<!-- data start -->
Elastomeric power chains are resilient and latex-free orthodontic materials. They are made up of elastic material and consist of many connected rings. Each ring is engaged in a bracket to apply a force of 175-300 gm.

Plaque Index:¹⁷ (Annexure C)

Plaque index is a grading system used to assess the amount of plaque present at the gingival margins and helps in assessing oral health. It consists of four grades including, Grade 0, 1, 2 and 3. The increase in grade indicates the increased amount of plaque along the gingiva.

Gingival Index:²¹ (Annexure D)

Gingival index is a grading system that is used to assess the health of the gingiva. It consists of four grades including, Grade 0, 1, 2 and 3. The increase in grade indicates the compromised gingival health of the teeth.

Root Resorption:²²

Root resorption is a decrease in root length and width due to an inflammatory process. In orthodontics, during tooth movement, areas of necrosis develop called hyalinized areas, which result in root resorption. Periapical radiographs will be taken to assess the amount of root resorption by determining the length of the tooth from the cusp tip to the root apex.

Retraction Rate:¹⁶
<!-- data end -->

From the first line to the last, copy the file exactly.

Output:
Elastomeric power chains are resilient and latex-free orthodontic materials. They are made up of elastic material and consist of many connected rings. Each ring is engaged in a bracket to apply a force of 175-300 gm.

Plaque Index:¹⁷ (Annexure C)

Plaque index is a grading system used to assess the amount of plaque present at the gingival margins and helps in assessing oral health. It consists of four grades including, Grade 0, 1, 2 and 3. The increase in grade indicates the increased amount of plaque along the gingiva.

Gingival Index:²¹ (Annexure D)

Gingival index is a grading system that is used to assess the health of the gingiva. It consists of four grades including, Grade 0, 1, 2 and 3. The increase in grade indicates the compromised gingival health of the teeth.

Root Resorption:²²

Root resorption is a decrease in root length and width due to an inflammatory process. In orthodontics, during tooth movement, areas of necrosis develop called hyalinized areas, which result in root resorption. Periapical radiographs will be taken to assess the amount of root resorption by determining the length of the tooth from the cusp tip to the root apex.

Retraction Rate:¹⁶